Collins' Samoan husband comment under the gun
The leader of New Zealand’s National Party, Judith Collins, has come under fire in that country for her now infamous “my husband is Samoan so Talofa” comment made during the first Leaders Debate on Tuesday evening.
Newshub reported that Collins was being raked over the coals on social media for "weaponising" her husband's ethnicity during the debate.
In response to a question from Aorere College head girl, Aigagalefili Fepulea'i Tapua'i about what each leader would do about high school students being forced to leave school and find employment to support their families, Collins started off by saying "My husband is Samoan so, talofa", reports Newshub.
"We've got to get people into trades [and] we've got to get them education," she said, saying her husband also left school to find employment.
However her full response to the question was brushed over by social media users furious at Collins for using her husband as a "shield", Newshub reports.
One person implied Collins would divorce her husband when she leaves politics, as she would no longer need to use him to "shield herself from accusations of racism".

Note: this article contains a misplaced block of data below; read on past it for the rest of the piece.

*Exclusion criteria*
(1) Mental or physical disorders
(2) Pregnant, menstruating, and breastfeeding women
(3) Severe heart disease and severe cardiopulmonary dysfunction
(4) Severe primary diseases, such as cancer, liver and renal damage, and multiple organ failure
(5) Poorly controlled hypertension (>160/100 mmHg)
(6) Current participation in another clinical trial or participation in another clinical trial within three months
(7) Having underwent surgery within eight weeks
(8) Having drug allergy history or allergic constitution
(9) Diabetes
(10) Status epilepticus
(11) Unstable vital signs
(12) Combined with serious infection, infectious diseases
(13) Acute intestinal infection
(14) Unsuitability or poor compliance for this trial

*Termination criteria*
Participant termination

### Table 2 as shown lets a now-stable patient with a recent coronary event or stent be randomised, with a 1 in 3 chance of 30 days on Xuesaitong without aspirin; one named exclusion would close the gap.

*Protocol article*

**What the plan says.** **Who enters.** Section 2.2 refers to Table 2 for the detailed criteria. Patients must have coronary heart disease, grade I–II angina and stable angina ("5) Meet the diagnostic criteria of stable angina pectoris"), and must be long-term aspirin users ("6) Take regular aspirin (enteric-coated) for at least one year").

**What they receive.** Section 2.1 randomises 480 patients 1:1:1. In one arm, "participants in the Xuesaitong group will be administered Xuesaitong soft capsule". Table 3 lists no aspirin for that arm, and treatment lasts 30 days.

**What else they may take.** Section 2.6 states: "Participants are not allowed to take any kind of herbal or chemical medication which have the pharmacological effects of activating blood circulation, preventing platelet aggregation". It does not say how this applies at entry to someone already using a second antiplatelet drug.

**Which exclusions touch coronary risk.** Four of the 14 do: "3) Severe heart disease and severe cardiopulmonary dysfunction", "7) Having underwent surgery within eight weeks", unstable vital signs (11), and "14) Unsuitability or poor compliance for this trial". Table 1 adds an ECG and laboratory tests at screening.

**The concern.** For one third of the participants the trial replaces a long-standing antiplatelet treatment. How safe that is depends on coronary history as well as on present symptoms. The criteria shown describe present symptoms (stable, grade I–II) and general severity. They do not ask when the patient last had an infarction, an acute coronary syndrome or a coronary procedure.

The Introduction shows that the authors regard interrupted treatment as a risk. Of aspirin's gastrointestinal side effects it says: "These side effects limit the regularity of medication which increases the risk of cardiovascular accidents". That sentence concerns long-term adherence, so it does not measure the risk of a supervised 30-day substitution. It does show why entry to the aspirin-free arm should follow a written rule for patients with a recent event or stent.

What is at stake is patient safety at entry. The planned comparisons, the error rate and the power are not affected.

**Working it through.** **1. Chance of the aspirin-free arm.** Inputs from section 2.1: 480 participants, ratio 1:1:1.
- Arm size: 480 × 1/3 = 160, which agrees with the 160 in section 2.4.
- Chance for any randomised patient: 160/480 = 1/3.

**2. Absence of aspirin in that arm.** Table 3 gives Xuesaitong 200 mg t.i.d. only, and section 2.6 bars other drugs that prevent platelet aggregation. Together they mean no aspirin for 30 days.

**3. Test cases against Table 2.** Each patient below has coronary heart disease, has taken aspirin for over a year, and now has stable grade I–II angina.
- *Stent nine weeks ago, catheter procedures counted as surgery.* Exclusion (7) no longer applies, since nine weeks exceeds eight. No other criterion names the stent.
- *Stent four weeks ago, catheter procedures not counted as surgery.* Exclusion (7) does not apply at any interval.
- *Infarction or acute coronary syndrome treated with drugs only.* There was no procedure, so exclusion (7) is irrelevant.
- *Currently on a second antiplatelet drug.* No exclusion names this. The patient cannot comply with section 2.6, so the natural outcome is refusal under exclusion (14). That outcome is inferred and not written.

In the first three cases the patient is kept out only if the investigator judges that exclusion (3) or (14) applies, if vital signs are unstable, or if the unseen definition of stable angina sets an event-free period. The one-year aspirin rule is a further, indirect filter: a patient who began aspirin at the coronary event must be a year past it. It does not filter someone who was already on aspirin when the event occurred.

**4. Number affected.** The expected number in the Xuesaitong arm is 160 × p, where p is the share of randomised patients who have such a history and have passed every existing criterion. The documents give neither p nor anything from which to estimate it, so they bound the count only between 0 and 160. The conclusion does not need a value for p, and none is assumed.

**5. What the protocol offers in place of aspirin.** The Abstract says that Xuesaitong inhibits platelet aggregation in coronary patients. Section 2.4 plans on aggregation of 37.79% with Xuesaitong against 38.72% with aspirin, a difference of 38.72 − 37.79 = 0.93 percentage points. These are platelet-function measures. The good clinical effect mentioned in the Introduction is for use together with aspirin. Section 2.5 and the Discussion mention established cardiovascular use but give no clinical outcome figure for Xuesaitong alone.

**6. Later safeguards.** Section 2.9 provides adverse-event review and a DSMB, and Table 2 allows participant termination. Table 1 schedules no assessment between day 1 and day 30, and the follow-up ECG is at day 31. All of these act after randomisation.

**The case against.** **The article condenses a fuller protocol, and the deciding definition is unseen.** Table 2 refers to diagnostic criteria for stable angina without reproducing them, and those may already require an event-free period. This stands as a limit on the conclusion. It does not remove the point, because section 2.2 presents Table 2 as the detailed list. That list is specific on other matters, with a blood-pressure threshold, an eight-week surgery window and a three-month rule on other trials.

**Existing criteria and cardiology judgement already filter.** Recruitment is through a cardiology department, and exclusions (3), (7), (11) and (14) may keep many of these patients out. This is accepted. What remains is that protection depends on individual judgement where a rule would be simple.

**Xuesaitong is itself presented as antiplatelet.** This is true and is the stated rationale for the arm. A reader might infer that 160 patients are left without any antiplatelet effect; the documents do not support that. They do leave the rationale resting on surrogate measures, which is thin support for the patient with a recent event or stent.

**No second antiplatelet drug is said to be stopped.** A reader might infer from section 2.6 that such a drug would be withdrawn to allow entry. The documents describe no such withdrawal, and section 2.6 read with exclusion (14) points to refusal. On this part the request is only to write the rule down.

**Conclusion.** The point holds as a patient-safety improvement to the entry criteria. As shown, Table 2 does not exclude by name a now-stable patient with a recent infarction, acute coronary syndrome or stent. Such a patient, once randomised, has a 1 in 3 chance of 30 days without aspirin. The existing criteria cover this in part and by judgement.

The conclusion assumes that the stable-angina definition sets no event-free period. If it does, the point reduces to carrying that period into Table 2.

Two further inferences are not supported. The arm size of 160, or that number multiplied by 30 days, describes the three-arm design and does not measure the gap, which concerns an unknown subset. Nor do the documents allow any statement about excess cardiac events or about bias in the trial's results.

Another said Collins "weaponises" her husband.
The comment was likened to the "I have black friends so I can't be racist" trope.
Other users blasted the National leader for making the question about her.
Even Fepulea'i Tapua'i was unimpressed with Collins', calling it "clownery".
"Judith did not just say 'Fili I understand my husband is Samoan'" she vented on social media.
Newshub has contacted Fepulea'i Tapua'i and Collins for comment. Collins is contesting the seat of Prime Minister against incumbent Jacinda Ardern.
Collins is married to Samoan, David Wong-Tung. He was a Police officer and had migrated to New Zealand from Samoa as a child.